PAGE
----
Certainly, much of the action of Act I is intrinsic to the essential to the plot of Julius Caesar. First of all, Caesar returns from a campaign in which he has killed Pompey's sons, an act that raises questions in the minds of the Romans since Pompey was an ally of Rome. The tribunes remind the citizens of the support and love that Rome gave Pompey, and Flavius and Marullus drive the crowd from the streets and pull down banners that honor Caesar in their anger. Then, Caesar is told to beware the Ides of March by a soothsayer, but he arrogantly dismisses him as "a dreamer."
Early in this play, the subjectivity of the characters causes them to interpret events according to their judgments as do Flavius and Marullus. Cassius, who is envious, certainly perceives Caesar as a tyrant under whose yoke he and Brutus "groan," telling Brutus that Caesar "Is now become a god" and he but "A wretched creature" (1.2.122-123). Moreover, he compares Caesar to a Colossus under whose legs he and the other "petty men" must walk. Casca then relates how Caesar and Marc Antony have paraded through the streets of Rome, and Antony has offered him a crown, a coronet, that three times Caesar refused, but he did so reluctantly, suggesting that Caesar truly desires to become emperor of Rome.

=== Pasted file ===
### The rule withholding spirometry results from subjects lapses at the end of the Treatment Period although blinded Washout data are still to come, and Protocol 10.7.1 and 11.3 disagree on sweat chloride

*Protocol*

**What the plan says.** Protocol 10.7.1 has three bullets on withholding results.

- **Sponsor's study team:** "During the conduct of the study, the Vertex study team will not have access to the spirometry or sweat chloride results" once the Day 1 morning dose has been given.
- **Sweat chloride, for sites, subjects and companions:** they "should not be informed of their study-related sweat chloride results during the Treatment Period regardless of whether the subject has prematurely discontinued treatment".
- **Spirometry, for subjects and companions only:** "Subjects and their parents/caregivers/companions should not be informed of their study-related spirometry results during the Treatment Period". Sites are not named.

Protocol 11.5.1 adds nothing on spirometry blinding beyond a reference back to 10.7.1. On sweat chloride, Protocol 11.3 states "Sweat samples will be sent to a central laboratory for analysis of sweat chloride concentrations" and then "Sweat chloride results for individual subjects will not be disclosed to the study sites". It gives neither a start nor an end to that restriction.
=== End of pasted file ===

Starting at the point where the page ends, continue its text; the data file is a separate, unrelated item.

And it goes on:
At the end of Act I in Scene 3, Cassius hands Cinna a collection of letters that he has forged [these letters are mentioned in his soliloquy]. By putting these in the hands of Brutus, Cassius hopes to sway the noble Brutus who loves Rome to join the plot to assassinate Caesar. For, because of his nature, when Brutus reads these letters, he will feel compelled to act in the cause of preserving the Romans from tyranny, especially after what Cassius and Brutus have already related to him regarding Caesar.